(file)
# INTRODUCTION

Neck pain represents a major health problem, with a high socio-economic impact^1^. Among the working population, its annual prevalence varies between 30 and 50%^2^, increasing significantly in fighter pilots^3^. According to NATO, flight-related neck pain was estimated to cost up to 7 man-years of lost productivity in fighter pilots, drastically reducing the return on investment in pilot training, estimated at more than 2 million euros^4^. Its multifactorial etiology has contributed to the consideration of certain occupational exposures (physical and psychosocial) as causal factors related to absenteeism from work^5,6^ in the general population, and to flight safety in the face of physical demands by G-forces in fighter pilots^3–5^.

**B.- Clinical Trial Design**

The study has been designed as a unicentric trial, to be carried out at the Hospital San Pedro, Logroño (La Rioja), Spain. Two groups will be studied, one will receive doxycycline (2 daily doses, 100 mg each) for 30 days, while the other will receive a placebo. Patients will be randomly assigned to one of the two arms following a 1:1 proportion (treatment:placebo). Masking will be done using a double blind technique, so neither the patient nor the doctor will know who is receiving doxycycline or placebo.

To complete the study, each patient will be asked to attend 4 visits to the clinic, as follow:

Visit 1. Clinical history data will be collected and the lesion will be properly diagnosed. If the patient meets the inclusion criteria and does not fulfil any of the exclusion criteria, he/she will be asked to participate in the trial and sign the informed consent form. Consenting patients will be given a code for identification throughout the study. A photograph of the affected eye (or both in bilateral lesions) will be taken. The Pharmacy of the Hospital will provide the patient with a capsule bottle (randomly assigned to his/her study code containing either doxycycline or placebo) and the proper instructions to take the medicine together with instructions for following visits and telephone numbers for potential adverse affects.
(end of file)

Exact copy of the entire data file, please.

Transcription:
# INTRODUCTION

Neck pain represents a major health problem, with a high socio-economic impact^1^. Among the working population, its annual prevalence varies between 30 and 50%^2^, increasing significantly in fighter pilots^3^. According to NATO, flight-related neck pain was estimated to cost up to 7 man-years of lost productivity in fighter pilots, drastically reducing the return on investment in pilot training, estimated at more than 2 million euros^4^. Its multifactorial etiology has contributed to the consideration of certain occupational exposures (physical and psychosocial) as causal factors related to absenteeism from work^5,6^ in the general population, and to flight safety in the face of physical demands by G-forces in fighter pilots^3–5^.

**B.- Clinical Trial Design**

The study has been designed as a unicentric trial, to be carried out at the Hospital San Pedro, Logroño (La Rioja), Spain. Two groups will be studied, one will receive doxycycline (2 daily doses, 100 mg each) for 30 days, while the other will receive a placebo. Patients will be randomly assigned to one of the two arms following a 1:1 proportion (treatment:placebo). Masking will be done using a double blind technique, so neither the patient nor the doctor will know who is receiving doxycycline or placebo.

To complete the study, each patient will be asked to attend 4 visits to the clinic, as follow:

Visit 1. Clinical history data will be collected and the lesion will be properly diagnosed. If the patient meets the inclusion criteria and does not fulfil any of the exclusion criteria, he/she will be asked to participate in the trial and sign the informed consent form. Consenting patients will be given a code for identification throughout the study. A photograph of the affected eye (or both in bilateral lesions) will be taken. The Pharmacy of the Hospital will provide the patient with a capsule bottle (randomly assigned to his/her study code containing either doxycycline or placebo) and the proper instructions to take the medicine together with instructions for following visits and telephone numbers for potential adverse affects.